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Film Aestheticism and Story Telling
While Film Studies often does not include a production aspect, students will still study the aesthetic and storytelling aspects of films to understand how films convey meaning through narrative and visual language.
Students will learn the definition and purpose of various filmmaking practices, including the names of various visual styles, shots, lighting and editing techniques, and sounds.
While examining films, students will often be expected to understand the artistic function of these diegetic (of the world within the film) and non-diegetic (independent of the world within the film) aspects and be able to synthesize compelling arguments for why particular film-making decisions were likely made.
Those within the major will also study common narrative practices to understand how the most successful films pace their events to create stories that hook audiences and compel them to continue watching. This includes topics like the Three Act Structure, exposition, characterization, and more.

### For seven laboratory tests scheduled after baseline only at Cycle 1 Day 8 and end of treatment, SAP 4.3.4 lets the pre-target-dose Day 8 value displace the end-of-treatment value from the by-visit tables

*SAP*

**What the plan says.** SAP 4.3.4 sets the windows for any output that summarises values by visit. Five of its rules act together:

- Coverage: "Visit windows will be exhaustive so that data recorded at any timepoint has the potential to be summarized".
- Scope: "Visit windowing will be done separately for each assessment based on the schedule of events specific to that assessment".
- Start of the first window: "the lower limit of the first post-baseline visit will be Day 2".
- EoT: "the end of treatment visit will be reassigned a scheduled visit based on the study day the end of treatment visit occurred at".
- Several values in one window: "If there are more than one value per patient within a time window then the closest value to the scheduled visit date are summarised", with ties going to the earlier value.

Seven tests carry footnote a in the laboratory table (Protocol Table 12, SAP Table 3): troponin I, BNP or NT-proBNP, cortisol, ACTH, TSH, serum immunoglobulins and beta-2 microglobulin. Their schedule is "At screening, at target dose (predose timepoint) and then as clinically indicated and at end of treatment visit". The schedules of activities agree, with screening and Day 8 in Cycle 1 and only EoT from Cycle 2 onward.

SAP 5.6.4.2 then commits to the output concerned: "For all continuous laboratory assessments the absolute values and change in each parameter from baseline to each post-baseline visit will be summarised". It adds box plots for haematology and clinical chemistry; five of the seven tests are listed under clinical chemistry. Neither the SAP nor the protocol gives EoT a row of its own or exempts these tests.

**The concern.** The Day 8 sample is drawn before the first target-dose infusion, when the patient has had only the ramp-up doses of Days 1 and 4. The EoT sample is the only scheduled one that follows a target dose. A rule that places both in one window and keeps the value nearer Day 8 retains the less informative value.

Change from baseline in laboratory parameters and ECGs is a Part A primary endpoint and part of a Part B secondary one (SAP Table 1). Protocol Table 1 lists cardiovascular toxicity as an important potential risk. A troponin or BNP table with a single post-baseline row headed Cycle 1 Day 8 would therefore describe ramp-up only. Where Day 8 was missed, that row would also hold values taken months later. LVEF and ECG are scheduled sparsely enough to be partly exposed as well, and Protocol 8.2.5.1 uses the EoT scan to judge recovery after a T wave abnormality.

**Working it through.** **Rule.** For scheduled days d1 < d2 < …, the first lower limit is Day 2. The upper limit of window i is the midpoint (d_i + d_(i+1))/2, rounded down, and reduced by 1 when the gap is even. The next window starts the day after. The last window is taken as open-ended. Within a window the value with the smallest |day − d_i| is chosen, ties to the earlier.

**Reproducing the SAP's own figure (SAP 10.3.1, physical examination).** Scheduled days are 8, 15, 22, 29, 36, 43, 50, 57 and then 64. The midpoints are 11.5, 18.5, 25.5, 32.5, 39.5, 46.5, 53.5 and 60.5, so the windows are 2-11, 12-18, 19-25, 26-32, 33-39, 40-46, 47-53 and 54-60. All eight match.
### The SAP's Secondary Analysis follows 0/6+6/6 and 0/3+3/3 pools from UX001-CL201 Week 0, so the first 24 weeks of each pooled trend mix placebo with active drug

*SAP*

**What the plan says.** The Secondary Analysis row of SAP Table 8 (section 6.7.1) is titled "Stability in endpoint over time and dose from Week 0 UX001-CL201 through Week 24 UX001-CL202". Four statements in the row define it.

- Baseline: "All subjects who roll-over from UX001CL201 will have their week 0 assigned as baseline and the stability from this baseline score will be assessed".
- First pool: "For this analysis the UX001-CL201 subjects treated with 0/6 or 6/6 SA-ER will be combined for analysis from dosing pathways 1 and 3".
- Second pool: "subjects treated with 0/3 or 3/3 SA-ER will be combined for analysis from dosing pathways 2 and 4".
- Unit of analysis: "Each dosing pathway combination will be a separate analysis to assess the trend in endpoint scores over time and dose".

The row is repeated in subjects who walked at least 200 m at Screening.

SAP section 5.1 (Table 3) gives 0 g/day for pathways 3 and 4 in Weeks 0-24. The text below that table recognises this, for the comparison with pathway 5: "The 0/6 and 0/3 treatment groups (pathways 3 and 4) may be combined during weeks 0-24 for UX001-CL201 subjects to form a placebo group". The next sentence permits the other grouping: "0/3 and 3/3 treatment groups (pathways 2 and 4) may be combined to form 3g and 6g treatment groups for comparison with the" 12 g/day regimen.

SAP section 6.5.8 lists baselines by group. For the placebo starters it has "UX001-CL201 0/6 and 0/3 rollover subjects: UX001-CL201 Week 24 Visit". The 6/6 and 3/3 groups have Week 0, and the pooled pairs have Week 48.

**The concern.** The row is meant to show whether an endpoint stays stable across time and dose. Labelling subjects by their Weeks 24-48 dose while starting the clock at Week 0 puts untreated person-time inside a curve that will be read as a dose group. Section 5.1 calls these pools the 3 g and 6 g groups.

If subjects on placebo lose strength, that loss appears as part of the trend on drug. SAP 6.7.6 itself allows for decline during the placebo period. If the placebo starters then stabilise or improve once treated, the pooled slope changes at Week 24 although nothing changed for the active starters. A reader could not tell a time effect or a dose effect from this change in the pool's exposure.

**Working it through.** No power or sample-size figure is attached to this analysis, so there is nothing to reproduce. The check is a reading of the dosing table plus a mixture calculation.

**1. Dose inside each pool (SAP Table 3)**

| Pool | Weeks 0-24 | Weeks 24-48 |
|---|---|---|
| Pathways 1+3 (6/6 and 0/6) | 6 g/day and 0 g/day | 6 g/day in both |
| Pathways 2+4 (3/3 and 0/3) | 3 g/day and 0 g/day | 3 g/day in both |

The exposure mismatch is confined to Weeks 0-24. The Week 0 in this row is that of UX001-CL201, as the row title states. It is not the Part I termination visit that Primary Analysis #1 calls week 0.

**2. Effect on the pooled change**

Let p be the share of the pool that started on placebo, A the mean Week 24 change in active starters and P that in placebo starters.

Many programs will also include smaller sections that dive into the role of narrative and visual language in alternative styles of film, including documentaries and experimental films.
Throughout their course of study, Film Studies students will be expected to combine their understanding of storytelling, aesthetics, history, and other academic disciplines to synthesize meaningful critical analysis about topics related to film.
As with any field of study, as students ascend from 100- and 200-level courses to 300- and 400-level courses, their analyses will grow more specific and refined. While lower-level classes might focus on identifying examples of storytelling and visual techniques, higher-level courses will demand students combine the study of multiple disciplines to assert academically significant arguments about the topics which they address.